So, what is the state of human rights here?

Saying Malaysia’s reference for the protection of fundamental liberties is the Federal Constitution, Choo notes however these freedoms are circumscribed by laws that have been applied often in the name of public order and security.

He adds the law now determines the courts’ jurisdiction and the use of ouster clauses had further strengthened the authorities’ hand.

Although there has been progress in the protection of civil liberties in the past four years, he says that in other areas they “have sadly regressed. The most assailed is the integrity of certain judges and individuals.”

Has the Government given Suhakam enough teeth?

While Suhakam was established with popular support, Choo says the Suhakam Act needs amending as it currently restricts the development of human rights, allows the Government to ignore Suhakam’s recommendations from public inquiries and for Parliament to not debate its annual reports.

On Aug 20, in Parliament, the Prime Minister said the Government would ensure Suhakam was strengthened. His written reply was in response to a query on the threat by the International Coordinating Committee for National Institutions for the Promotion and Protection of Human Rights to downgrade Suhakam on grounds there was no transparency in the appointments of commissioners.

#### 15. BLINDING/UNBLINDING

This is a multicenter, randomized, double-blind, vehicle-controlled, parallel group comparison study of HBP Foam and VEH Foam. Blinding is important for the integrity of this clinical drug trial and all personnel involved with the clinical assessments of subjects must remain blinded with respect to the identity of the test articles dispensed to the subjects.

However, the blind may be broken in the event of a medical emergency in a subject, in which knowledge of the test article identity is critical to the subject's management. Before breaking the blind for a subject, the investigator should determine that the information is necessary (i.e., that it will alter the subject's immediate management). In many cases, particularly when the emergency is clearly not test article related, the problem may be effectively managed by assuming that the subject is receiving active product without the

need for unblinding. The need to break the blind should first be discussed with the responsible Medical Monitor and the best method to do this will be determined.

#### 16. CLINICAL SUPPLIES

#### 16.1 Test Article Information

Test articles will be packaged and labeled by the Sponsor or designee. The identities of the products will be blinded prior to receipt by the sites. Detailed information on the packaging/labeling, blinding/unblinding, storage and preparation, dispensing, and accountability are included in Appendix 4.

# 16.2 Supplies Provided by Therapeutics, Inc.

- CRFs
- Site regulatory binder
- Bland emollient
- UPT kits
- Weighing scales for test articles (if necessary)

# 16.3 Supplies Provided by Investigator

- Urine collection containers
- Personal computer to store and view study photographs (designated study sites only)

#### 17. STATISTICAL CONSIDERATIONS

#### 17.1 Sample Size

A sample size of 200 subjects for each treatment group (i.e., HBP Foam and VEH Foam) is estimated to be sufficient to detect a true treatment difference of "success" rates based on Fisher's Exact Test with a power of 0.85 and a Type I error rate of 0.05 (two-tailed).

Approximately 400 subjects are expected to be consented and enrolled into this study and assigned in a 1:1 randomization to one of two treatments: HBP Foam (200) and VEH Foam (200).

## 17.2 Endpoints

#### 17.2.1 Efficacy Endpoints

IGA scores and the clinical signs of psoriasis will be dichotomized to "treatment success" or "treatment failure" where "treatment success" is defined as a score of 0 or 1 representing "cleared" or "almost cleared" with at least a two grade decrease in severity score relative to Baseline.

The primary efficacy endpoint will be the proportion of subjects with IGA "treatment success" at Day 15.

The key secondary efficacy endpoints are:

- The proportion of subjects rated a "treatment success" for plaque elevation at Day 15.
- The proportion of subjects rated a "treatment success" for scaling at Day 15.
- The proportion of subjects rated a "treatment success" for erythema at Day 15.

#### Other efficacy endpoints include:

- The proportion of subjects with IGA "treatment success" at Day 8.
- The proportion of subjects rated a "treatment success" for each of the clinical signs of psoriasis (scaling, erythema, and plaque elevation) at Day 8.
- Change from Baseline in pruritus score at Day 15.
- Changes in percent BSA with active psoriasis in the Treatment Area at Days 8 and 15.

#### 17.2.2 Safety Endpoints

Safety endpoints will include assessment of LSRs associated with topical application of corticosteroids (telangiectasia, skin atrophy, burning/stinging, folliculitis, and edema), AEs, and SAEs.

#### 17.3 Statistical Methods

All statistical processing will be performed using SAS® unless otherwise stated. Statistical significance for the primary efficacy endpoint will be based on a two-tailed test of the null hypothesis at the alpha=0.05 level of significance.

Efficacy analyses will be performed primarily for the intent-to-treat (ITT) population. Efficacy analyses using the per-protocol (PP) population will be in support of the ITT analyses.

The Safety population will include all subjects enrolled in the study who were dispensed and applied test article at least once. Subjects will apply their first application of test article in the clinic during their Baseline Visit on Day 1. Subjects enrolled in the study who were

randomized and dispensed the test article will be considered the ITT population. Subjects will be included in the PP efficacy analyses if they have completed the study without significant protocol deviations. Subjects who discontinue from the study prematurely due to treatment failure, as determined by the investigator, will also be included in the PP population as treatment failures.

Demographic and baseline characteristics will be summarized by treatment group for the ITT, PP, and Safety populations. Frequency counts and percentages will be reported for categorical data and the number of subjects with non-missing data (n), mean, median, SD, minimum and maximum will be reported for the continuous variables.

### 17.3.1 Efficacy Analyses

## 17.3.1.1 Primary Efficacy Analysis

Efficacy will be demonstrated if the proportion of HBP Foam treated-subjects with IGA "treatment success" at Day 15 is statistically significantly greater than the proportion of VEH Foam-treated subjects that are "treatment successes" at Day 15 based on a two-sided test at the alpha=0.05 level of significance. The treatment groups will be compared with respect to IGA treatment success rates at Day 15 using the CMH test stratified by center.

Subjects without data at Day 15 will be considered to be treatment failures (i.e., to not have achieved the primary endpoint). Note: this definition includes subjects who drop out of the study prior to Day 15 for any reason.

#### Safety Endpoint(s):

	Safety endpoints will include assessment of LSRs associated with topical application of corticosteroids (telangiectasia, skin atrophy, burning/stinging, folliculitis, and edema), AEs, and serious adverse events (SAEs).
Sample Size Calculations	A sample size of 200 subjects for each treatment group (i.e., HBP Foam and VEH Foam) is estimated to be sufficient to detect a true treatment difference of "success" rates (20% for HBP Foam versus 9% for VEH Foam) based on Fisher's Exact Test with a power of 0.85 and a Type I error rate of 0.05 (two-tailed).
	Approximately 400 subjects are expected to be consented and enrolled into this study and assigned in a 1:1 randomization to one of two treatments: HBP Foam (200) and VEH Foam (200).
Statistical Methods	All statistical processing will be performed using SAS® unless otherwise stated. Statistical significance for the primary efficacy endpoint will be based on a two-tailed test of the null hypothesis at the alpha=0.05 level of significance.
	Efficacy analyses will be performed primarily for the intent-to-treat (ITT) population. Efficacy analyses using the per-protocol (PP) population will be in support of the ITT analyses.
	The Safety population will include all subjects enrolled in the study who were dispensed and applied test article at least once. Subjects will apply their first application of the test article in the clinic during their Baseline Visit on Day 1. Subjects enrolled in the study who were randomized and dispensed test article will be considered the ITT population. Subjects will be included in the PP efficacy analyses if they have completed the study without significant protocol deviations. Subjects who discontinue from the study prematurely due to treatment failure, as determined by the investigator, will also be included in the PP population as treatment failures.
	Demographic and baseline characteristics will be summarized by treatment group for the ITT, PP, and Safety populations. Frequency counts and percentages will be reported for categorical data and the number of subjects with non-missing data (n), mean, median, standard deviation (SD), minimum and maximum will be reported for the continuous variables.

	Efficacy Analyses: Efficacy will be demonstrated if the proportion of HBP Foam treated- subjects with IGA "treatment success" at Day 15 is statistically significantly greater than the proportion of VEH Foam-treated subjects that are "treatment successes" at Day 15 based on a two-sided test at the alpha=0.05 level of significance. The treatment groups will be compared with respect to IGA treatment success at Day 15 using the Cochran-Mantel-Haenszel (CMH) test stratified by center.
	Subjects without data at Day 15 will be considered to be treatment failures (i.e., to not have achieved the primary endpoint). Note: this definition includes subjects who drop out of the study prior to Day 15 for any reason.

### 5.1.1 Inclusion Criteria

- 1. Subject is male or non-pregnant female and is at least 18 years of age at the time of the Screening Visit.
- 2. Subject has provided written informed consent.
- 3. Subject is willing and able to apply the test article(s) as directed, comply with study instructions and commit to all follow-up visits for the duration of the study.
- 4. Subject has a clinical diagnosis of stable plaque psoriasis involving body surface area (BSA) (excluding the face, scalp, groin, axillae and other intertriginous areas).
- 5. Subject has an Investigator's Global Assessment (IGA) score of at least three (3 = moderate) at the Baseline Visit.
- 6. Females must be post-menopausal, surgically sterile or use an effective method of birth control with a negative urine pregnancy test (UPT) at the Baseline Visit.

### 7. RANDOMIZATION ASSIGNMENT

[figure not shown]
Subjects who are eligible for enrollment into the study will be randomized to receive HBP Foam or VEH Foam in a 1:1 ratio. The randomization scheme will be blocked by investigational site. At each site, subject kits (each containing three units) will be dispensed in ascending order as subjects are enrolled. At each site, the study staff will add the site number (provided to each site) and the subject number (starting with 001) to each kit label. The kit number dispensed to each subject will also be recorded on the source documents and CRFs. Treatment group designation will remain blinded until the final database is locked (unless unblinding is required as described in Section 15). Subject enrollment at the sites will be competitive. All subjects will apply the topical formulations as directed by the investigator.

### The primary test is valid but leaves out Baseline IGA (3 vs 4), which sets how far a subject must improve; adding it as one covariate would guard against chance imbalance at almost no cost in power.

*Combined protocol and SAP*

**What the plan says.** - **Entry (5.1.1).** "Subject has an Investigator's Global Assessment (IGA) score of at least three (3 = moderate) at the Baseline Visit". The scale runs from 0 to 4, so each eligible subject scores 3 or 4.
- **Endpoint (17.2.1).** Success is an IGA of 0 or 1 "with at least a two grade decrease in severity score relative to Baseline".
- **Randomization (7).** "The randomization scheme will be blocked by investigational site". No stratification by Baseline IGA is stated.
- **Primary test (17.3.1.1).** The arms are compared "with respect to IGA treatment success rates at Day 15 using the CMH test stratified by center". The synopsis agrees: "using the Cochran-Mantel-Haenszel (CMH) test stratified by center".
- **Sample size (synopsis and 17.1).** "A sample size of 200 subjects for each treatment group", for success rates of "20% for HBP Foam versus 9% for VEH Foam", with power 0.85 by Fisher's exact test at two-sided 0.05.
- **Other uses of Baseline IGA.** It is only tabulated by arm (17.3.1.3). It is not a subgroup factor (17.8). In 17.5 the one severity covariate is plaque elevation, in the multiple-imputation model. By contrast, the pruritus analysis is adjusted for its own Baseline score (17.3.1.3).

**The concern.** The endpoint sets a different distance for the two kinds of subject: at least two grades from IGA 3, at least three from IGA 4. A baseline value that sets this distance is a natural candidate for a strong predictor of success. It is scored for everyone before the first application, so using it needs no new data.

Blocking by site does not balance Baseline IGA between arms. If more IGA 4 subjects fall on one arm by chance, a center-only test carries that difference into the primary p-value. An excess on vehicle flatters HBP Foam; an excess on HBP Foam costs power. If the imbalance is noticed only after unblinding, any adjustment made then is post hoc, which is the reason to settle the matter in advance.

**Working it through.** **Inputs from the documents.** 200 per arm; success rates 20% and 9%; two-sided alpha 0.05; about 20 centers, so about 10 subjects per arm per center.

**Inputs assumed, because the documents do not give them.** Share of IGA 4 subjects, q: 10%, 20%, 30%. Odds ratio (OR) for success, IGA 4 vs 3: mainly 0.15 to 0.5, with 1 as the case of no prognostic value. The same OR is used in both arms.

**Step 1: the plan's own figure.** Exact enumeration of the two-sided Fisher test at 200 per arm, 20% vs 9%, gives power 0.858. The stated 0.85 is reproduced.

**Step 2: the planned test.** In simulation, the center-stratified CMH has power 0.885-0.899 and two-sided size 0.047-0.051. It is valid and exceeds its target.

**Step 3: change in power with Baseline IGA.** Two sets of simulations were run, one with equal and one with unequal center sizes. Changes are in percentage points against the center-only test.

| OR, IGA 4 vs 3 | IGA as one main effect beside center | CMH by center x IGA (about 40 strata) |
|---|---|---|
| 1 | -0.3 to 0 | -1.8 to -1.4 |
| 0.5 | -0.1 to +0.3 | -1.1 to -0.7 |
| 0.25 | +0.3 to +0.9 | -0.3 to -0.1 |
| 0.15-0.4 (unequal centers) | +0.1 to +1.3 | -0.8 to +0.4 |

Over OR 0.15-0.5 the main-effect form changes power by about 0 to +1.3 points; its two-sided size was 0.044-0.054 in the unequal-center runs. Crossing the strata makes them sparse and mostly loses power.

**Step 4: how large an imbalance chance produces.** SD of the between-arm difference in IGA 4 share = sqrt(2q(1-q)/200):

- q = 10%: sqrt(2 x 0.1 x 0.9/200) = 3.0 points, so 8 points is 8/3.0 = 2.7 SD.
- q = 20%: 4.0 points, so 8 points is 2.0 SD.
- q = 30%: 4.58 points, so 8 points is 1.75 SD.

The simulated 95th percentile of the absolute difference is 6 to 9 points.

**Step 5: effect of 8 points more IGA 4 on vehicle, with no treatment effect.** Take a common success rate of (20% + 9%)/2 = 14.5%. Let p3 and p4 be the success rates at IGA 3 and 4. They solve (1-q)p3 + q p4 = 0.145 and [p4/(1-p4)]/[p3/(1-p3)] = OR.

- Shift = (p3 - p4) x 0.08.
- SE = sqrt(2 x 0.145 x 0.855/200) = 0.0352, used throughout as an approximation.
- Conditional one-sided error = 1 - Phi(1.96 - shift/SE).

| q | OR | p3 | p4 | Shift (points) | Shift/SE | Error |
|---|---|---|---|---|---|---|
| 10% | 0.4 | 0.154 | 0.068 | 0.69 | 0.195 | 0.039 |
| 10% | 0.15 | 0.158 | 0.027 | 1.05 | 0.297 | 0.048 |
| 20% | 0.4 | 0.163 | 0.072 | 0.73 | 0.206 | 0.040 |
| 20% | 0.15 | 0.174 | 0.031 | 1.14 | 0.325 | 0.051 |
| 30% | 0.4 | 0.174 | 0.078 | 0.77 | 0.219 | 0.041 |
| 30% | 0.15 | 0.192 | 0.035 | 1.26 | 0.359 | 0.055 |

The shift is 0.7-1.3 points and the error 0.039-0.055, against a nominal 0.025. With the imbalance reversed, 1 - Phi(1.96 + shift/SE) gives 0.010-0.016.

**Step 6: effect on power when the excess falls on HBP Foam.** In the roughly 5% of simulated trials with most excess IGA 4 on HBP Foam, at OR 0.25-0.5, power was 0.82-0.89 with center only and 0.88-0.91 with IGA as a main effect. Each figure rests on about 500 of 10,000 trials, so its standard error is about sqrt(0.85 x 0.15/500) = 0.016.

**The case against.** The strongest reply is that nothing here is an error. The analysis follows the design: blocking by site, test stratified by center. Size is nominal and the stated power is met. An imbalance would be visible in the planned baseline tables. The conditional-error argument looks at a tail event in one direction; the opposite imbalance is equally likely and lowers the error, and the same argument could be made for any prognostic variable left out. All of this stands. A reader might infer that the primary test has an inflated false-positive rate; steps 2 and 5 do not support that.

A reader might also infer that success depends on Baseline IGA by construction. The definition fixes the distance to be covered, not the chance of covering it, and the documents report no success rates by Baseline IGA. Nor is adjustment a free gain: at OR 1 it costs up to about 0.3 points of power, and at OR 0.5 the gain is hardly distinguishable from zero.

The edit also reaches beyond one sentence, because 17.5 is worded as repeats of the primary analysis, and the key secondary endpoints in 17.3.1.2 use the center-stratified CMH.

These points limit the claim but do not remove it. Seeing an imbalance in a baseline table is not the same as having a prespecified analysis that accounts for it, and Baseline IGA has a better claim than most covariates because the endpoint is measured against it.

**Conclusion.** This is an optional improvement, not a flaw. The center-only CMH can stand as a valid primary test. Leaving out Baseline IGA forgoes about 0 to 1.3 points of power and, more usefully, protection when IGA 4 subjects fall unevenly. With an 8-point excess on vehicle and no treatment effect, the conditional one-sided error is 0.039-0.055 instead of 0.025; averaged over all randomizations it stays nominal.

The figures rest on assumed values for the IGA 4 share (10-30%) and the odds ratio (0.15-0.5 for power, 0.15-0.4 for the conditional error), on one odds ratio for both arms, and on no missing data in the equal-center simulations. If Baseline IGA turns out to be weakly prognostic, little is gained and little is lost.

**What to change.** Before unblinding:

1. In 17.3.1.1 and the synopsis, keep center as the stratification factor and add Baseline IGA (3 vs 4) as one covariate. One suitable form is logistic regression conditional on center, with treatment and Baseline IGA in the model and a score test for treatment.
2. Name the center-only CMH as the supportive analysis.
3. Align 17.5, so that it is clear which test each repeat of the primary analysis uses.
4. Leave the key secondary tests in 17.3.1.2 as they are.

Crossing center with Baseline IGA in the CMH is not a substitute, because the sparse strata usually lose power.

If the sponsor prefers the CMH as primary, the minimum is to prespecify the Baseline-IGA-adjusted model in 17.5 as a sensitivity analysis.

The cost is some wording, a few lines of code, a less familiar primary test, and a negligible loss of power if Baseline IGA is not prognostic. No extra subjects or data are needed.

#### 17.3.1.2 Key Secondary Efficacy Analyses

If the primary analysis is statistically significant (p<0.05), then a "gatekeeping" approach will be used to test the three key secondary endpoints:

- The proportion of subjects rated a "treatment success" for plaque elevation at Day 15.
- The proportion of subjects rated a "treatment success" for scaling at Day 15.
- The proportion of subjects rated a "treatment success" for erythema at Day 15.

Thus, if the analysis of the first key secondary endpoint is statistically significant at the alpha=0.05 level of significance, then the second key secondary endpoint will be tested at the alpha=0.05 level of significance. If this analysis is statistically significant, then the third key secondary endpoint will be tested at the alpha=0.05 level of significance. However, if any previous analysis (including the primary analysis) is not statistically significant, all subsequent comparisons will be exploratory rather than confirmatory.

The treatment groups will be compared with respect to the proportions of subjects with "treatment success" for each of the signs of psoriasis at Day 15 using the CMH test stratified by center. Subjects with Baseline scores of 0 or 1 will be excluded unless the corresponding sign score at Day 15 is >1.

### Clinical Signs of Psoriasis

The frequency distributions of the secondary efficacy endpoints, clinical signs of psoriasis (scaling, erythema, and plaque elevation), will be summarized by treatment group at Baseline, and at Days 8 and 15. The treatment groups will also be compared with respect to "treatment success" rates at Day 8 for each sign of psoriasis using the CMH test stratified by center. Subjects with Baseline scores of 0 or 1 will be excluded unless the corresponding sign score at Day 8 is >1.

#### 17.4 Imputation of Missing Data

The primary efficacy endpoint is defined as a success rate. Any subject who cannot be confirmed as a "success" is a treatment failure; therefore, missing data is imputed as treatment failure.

Has Malaysia met its international obligations?

Of the nine core international treaties on human rights, Choo says, Malaysia has ratified only two – Convention on the Rights of the Child (CRC) and Convention on the Elimination of all forms of Discrimination Against Women (Cedaw) – and with reservations.

Suhakam notes the irony of the Government adopting a liberal stance on foreign policy but continuing to wield laws here for preventive detention under the Internal Security Act (ISA), Emergency Ordinance and Dangerous Drugs Act (Special Preventive Measures) Act and restrictions under the Official Secrets Act, Sedition Act, Printing Presses and Publications Act and Societies Act.